How do we close an unconventional school year and plan for the uncertainty ahead?
One answer: Reflection
Recently, “Congratulations 6th Grade Grad!” signs popped up on balconies and lawns in my neighborhood, signaling the approaching end of the school year. For me, the end of the school year is a sentimental season, sending students off with mementos and memories from our time together, letting them know how much they matter to our shared time and space, and how they’ll be missed.
This school year is coming to a close. It’s been a unique one, that’s for certain. A challenging one, too. Classmates aren’t able to commemorate their time together in the same way, and they aren’t sure of what’s to come in the year ahead.
COVID-19 school closures required fast action and quick decisions. Knowing our schools and classrooms will exist differently during the next school year presents challenges, but at the same time offers us the opportunity to approach our new learning realities thoughtfully and creatively. As we ready ourselves again for change and transition, let’s focus our planning on the factors we can control and reflect on that which helped us make it through this year.
1. Start with strengthening relationships
Our students have experienced significant disruption in life and learning. As we have had to adjust to new realities rapidly, so have they, processing change and stress and isolation. During our recent webinar, Dr. Pamela Cantor spoke about the harmful effects of stress on the brain and the importance of relationships in helping students cope, build resilience, and reengage in learning. An initial emphasis on establishing strong relationships and supporting students' social and emotional needs is especially important at the start of the next school year. The urgency we feel to support students’ academic development can only be successful if they trust and feel connected to caring adults in their school community.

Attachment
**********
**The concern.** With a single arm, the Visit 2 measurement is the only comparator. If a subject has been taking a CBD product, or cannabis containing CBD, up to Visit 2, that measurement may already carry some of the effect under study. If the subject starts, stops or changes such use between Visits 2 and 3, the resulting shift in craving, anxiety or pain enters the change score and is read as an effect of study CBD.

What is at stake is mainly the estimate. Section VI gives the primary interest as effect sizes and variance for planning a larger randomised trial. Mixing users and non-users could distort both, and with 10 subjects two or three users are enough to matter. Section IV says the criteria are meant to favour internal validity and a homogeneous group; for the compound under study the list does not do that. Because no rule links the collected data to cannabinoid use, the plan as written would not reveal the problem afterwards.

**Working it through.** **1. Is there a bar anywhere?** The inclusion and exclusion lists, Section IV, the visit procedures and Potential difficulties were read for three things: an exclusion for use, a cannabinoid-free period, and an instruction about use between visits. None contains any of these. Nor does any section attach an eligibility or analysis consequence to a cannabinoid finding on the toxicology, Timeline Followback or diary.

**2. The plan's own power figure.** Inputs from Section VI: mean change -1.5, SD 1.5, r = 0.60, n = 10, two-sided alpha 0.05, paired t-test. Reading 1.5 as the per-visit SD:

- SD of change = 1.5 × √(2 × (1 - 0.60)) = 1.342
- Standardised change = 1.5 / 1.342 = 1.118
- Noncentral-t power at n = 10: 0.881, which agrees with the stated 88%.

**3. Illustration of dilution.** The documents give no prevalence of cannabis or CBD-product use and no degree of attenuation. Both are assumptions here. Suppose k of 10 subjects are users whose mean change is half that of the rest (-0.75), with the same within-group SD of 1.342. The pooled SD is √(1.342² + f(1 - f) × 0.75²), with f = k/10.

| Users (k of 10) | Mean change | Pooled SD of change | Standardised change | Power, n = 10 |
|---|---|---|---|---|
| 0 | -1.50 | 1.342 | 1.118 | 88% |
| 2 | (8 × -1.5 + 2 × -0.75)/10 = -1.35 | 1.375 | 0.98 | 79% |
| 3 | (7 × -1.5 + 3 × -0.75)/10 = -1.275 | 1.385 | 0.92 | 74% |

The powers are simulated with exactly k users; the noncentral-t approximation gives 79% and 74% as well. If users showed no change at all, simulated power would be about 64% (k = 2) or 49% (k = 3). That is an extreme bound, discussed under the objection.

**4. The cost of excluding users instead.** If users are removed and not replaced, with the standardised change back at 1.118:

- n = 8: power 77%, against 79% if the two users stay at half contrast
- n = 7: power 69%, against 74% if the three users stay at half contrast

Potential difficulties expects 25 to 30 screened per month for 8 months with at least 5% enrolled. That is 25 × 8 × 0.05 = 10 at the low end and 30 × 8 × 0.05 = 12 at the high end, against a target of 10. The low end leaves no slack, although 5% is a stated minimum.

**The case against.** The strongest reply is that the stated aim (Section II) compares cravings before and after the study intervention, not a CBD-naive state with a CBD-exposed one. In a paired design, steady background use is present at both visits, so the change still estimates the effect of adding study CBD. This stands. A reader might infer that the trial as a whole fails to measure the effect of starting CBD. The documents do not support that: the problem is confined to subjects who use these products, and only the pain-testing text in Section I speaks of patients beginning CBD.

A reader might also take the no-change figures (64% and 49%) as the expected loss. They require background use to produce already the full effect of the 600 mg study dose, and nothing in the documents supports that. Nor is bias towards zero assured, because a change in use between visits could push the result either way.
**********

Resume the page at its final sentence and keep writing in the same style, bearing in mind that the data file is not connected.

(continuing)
What spaces or schedules were most conducive to connecting with your students and families during your current distance learning experience?
How might you launch that start of the school year with a focus on relationships?
Classroom interaction and teacher support are critical factors for fostering connection for students, but learning materials can contribute to a sense of belonging. Share a bit of yourself, your interests and identities with your students at the start to build trust and understanding. As students become comfortable, invite them to search for and share aspects of their experiences, values, and culture through texts and topics for learning. Create a Text Set on Newsela to collect your class' content and provide students an artifact to revisit that represents themselves and their classmates. Check out how Kristen Rafferty, a Newsela Fellow, supports her students in engaging with readings recommended by their peers with a co-created class Text Set.
2. Take stock of platforms and approaches
This pandemic year required schools and classrooms to transition to distance learning as quickly as possible. Teachers and students were learning new platforms and leveraging old ones in new ways. Take stock and consider the tools you turned to support your short-term distance learning needs. Prioritize the platforms and approaches that might continue to meet the needs of the next school year. Reflect on the resources that made it easy to engage students, and those that helped save you time that was better spent in planning and connecting with students.